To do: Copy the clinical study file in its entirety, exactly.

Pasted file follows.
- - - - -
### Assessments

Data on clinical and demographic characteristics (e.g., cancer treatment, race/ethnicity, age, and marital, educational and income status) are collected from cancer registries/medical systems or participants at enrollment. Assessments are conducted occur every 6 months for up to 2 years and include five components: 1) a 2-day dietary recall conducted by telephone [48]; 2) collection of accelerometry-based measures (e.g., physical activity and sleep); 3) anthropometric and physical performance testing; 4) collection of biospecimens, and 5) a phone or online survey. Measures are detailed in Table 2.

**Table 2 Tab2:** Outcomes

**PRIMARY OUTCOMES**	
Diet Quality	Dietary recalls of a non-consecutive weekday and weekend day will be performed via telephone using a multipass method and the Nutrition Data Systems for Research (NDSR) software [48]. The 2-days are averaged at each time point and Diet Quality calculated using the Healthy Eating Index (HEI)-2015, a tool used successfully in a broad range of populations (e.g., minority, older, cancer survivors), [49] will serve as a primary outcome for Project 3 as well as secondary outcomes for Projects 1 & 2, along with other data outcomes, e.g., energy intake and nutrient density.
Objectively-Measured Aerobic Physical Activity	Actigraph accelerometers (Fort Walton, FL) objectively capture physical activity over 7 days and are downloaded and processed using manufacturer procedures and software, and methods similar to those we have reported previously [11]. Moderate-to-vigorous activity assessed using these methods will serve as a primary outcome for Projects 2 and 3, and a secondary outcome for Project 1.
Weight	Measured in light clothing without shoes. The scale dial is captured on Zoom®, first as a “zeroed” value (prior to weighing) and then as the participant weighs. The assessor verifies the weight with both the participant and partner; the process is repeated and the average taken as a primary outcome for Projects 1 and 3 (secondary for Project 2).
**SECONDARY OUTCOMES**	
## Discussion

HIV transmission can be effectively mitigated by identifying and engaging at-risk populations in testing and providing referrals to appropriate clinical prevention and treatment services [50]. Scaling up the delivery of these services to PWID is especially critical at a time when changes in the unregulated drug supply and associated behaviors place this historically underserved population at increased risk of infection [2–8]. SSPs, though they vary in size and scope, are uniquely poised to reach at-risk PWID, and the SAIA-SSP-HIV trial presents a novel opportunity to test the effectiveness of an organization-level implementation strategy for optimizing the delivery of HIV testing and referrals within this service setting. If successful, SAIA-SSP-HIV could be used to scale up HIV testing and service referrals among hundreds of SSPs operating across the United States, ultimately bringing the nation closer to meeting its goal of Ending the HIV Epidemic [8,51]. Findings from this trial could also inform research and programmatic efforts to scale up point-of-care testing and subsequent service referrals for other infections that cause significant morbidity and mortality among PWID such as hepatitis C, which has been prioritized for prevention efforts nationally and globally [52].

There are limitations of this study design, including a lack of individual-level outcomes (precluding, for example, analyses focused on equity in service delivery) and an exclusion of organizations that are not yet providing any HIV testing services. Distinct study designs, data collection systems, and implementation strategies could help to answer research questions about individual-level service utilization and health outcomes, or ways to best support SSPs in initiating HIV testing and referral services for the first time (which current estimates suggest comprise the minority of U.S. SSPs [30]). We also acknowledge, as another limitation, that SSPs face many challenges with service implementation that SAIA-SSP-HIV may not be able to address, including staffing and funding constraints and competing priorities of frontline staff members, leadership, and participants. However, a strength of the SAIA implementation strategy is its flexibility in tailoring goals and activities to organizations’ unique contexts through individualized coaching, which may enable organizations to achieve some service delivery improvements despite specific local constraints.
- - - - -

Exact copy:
### Assessments

Data on clinical and demographic characteristics (e.g., cancer treatment, race/ethnicity, age, and marital, educational and income status) are collected from cancer registries/medical systems or participants at enrollment. Assessments are conducted occur every 6 months for up to 2 years and include five components: 1) a 2-day dietary recall conducted by telephone [48]; 2) collection of accelerometry-based measures (e.g., physical activity and sleep); 3) anthropometric and physical performance testing; 4) collection of biospecimens, and 5) a phone or online survey. Measures are detailed in Table 2.

**Table 2 Tab2:** Outcomes

**PRIMARY OUTCOMES**	
Diet Quality	Dietary recalls of a non-consecutive weekday and weekend day will be performed via telephone using a multipass method and the Nutrition Data Systems for Research (NDSR) software [48]. The 2-days are averaged at each time point and Diet Quality calculated using the Healthy Eating Index (HEI)-2015, a tool used successfully in a broad range of populations (e.g., minority, older, cancer survivors), [49] will serve as a primary outcome for Project 3 as well as secondary outcomes for Projects 1 & 2, along with other data outcomes, e.g., energy intake and nutrient density.
Objectively-Measured Aerobic Physical Activity	Actigraph accelerometers (Fort Walton, FL) objectively capture physical activity over 7 days and are downloaded and processed using manufacturer procedures and software, and methods similar to those we have reported previously [11]. Moderate-to-vigorous activity assessed using these methods will serve as a primary outcome for Projects 2 and 3, and a secondary outcome for Project 1.
Weight	Measured in light clothing without shoes. The scale dial is captured on Zoom®, first as a “zeroed” value (prior to weighing) and then as the participant weighs. The assessor verifies the weight with both the participant and partner; the process is repeated and the average taken as a primary outcome for Projects 1 and 3 (secondary for Project 2).
**SECONDARY OUTCOMES**	
## Discussion

HIV transmission can be effectively mitigated by identifying and engaging at-risk populations in testing and providing referrals to appropriate clinical prevention and treatment services [50]. Scaling up the delivery of these services to PWID is especially critical at a time when changes in the unregulated drug supply and associated behaviors place this historically underserved population at increased risk of infection [2–8]. SSPs, though they vary in size and scope, are uniquely poised to reach at-risk PWID, and the SAIA-SSP-HIV trial presents a novel opportunity to test the effectiveness of an organization-level implementation strategy for optimizing the delivery of HIV testing and referrals within this service setting. If successful, SAIA-SSP-HIV could be used to scale up HIV testing and service referrals among hundreds of SSPs operating across the United States, ultimately bringing the nation closer to meeting its goal of Ending the HIV Epidemic [8,51]. Findings from this trial could also inform research and programmatic efforts to scale up point-of-care testing and subsequent service referrals for other infections that cause significant morbidity and mortality among PWID such as hepatitis C, which has been prioritized for prevention efforts nationally and globally [52].

There are limitations of this study design, including a lack of individual-level outcomes (precluding, for example, analyses focused on equity in service delivery) and an exclusion of organizations that are not yet providing any HIV testing services. Distinct study designs, data collection systems, and implementation strategies could help to answer research questions about individual-level service utilization and health outcomes, or ways to best support SSPs in initiating HIV testing and referral services for the first time (which current estimates suggest comprise the minority of U.S. SSPs [30]). We also acknowledge, as another limitation, that SSPs face many challenges with service implementation that SAIA-SSP-HIV may not be able to address, including staffing and funding constraints and competing priorities of frontline staff members, leadership, and participants. However, a strength of the SAIA implementation strategy is its flexibility in tailoring goals and activities to organizations’ unique contexts through individualized coaching, which may enable organizations to achieve some service delivery improvements despite specific local constraints.